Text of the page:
A few days ago, someone who writes both print poems and songs told me that words written to go with music are not poetry, cannot possibly be poetry. This very serious assertion resonated with me for a couple of reasons, one personal and professional and one more to do with the literary academic and writing professions in Canada.
As a poet, my work has for almost a half-century been rooted in the same rich soil as popular music of all genres. While I have certainly studied the great print poets and traditional poetic forms, I have also looked carefully at song lyrics both while writing reviews of recordings and more formally. Besides great poets like Earle Birney, William Blake, John Donne, W. H. Auden, T. S. Eliot, Edith Sitwell, Dan Hill, and many others, my influences include Boudleaux and Felice Bryant, Jerry Lieber and Mike Stoller, Hank Williams, Leonard Cohen, Carole King, Malvina Reynolds, and others who write beautiful, poetic lyrics. It was a surprise and even a shock to have this young writer assert that I’ve been doing it all wrong for almost fifty years.
In a way, it wasn’t a surprise after all. There is a snobbery and elitism that pervades the Canadian literary establishment, literary publishing circles, and certain circles of writers. To say that song lyrics cannot possibly be poetic reflects the same willful blindness that decries any prose writing that even hints at being genre fiction. There is a need for some in our industry to be somehow better than and above the rest of us. It’s easy enough to look down your nose and sniff at any writing which might read easily and be popular with the masses, especially if it helps you to feel superior. Throughout my career as a writer, I’ve observed this attitude of false superiority come from the self-imposed ghettos of literary academe.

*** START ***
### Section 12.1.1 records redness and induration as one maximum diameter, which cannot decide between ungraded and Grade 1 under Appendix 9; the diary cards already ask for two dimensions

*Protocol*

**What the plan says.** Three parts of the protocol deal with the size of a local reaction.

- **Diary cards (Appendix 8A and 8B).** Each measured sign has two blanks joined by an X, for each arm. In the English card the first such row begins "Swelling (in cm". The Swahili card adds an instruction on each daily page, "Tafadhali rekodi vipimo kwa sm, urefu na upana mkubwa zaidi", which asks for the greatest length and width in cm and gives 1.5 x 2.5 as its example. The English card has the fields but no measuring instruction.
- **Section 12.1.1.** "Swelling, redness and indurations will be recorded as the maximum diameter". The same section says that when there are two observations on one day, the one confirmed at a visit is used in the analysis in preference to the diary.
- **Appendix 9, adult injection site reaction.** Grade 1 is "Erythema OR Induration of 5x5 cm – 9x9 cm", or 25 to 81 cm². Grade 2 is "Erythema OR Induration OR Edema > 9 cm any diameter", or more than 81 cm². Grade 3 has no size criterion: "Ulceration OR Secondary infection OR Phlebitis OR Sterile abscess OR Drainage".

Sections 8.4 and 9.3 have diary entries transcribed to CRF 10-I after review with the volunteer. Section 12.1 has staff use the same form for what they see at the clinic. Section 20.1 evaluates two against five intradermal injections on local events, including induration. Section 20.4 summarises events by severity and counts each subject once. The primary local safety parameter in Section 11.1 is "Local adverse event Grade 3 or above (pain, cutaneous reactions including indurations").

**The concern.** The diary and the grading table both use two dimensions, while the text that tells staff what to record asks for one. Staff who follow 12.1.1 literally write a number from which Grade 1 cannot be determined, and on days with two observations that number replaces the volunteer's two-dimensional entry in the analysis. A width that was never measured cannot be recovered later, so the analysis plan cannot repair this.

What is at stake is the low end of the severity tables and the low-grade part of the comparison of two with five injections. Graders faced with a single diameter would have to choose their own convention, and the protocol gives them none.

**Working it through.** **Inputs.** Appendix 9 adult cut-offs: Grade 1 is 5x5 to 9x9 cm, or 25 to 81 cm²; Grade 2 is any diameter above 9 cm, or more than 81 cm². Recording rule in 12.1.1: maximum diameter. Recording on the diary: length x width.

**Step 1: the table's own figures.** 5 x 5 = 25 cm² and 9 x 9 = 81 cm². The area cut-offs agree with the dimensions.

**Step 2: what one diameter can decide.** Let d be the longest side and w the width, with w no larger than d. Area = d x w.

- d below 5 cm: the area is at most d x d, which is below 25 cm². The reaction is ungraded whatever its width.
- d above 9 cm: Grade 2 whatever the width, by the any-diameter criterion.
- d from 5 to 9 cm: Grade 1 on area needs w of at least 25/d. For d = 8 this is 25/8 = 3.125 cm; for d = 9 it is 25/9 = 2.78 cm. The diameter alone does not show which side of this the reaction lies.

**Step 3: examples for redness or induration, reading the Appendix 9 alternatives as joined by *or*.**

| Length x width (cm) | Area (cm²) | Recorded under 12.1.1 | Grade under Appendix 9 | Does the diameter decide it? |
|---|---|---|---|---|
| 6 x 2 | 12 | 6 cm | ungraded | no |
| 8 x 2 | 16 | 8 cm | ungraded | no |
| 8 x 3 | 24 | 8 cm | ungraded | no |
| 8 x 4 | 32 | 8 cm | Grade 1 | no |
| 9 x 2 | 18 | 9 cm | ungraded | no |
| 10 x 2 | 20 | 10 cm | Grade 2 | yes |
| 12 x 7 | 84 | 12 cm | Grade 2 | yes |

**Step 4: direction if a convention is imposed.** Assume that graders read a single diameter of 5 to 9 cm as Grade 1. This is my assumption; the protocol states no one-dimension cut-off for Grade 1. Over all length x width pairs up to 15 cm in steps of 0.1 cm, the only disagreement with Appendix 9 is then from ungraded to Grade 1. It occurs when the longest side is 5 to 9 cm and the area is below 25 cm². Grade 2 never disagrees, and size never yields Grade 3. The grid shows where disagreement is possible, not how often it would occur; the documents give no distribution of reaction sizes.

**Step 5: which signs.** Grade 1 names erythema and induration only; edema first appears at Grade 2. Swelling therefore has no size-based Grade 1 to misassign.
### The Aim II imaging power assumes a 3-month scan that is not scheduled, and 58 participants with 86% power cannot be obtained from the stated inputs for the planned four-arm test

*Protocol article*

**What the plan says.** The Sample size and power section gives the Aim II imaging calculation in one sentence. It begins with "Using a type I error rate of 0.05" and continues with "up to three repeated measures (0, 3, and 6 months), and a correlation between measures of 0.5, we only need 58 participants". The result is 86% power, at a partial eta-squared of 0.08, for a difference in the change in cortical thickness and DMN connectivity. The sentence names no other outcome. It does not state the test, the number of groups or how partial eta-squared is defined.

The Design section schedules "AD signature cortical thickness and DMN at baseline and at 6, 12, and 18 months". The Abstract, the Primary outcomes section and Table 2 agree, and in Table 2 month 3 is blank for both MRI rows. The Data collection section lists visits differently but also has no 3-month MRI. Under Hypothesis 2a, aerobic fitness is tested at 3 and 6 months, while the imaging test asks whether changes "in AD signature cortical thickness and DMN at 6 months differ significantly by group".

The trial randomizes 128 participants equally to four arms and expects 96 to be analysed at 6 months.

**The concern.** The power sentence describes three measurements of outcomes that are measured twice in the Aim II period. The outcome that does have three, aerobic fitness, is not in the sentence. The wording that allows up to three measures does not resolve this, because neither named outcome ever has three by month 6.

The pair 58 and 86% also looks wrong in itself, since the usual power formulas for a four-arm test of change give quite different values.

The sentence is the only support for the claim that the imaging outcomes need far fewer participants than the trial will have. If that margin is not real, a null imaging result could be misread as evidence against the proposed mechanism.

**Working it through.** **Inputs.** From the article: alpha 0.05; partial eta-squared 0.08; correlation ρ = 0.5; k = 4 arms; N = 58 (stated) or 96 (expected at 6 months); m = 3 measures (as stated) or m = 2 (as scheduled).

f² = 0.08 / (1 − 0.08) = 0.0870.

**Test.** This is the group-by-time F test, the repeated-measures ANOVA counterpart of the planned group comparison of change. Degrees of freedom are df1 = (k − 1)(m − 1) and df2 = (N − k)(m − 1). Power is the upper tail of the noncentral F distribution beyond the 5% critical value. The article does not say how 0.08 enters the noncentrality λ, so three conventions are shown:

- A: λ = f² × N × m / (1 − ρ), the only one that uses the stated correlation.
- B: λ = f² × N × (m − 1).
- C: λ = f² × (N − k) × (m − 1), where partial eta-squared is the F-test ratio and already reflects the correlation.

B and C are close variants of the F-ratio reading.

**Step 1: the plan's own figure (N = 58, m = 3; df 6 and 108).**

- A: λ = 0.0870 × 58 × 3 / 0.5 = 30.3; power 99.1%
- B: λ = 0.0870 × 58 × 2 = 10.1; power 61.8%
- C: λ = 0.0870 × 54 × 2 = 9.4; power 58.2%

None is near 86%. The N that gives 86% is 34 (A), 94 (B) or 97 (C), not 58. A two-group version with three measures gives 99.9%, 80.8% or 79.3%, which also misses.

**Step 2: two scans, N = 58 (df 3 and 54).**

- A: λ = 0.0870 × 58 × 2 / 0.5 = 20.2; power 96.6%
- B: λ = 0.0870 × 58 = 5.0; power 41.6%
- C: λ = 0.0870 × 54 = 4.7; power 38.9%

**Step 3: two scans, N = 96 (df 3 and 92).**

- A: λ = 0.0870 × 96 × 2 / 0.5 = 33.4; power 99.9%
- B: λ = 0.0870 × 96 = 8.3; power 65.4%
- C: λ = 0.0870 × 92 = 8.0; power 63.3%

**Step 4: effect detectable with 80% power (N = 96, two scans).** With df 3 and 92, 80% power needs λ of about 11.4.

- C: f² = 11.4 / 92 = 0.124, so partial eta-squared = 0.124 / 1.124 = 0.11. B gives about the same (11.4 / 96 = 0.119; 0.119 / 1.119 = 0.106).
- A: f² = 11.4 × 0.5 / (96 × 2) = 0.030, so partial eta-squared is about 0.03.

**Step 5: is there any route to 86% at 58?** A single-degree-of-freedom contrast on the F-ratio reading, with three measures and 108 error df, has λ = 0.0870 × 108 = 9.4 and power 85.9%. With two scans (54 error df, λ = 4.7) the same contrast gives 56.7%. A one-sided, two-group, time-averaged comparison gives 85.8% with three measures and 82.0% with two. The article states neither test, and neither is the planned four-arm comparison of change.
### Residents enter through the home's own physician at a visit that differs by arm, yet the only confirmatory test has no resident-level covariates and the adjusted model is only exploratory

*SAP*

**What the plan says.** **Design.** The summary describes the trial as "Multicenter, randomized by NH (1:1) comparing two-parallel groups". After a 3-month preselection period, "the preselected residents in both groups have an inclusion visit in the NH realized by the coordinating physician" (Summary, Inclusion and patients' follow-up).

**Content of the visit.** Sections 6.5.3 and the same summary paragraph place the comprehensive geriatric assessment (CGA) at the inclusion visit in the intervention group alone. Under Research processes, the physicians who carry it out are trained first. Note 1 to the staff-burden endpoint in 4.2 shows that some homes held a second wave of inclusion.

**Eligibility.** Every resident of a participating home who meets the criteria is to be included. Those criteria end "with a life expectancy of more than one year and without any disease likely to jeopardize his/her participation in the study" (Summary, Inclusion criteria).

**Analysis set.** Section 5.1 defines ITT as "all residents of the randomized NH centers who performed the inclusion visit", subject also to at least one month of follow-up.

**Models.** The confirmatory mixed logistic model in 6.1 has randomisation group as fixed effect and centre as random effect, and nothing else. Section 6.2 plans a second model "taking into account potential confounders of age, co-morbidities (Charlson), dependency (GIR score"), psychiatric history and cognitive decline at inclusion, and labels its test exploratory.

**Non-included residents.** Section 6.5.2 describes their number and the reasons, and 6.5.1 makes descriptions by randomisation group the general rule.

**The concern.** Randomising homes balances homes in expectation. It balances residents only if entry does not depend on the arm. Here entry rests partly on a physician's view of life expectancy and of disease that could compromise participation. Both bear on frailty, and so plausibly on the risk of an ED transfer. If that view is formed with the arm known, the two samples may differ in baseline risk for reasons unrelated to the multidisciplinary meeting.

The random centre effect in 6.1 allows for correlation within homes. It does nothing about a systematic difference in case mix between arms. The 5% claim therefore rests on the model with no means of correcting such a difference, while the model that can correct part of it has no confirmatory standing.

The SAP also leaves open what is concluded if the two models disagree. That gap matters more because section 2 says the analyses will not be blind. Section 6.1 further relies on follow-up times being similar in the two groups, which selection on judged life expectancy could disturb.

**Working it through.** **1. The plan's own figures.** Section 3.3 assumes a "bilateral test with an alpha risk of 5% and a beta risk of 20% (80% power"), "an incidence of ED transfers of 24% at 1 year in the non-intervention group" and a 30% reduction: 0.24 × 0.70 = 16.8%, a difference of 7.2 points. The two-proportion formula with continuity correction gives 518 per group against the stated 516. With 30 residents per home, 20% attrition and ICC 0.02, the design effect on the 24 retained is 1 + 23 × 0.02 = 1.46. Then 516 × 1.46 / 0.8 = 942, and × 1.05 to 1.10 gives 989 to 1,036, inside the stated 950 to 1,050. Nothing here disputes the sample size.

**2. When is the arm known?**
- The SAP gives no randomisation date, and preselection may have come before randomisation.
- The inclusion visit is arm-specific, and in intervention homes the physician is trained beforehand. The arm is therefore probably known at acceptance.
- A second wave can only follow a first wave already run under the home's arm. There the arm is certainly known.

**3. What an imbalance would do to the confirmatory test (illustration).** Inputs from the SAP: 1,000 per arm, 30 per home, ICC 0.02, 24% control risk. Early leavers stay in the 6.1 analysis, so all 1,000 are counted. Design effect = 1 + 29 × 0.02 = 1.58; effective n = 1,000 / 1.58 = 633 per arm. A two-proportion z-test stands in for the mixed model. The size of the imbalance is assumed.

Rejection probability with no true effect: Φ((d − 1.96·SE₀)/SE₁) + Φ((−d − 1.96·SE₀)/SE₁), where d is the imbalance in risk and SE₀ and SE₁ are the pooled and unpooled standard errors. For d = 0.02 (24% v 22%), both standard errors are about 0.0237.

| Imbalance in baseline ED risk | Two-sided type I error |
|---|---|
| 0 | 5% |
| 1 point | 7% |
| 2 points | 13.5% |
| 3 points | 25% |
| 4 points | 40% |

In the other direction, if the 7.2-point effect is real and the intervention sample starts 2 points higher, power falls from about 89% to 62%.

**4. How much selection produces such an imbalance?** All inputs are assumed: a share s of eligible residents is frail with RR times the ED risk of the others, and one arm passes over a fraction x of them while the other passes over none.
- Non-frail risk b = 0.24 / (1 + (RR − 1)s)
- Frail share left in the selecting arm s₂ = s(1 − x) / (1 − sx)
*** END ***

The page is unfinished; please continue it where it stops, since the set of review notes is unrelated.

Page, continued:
A couple of days after this original remark had been made to me, I was talking to another writing professor who happened to mention that Norton has included the lyrics of Bruce Springsteen in its anthologies of poetry. I remembered that other Norton anthologies have included work by Joni Mitchell, Rod McKuen, Leonard Cohen, and many other songwriters. This reinforced something I already knew. Publishers of literature textbooks are including song lyrics among the poetry they select. It’s clear that they do believe that song lyrics can be poetic.
Besides some pretty obvious elitism, what’s responsible for this schism among writers, academics and critics? I believe there are two likely sources for this divergence of views: differing knowledge and understandings of the history of poetry and differing philosophies of what constitutes art in general and poetry in specific. It’s hard not to fall on one side or the other.
Let’s talk about me. I’m a self-taught poet. I dropped out of high school and studied poetry on my own, reading a wide variety of books on style and form and seeking out books and poems by great poets ancient and modern. Some fifteen years later, I added to my already substantial knowledge by taking some academic university literature courses. I was fortunate to take my masters degree at a university that exhibits none of those elitist attitudes found at some other schools.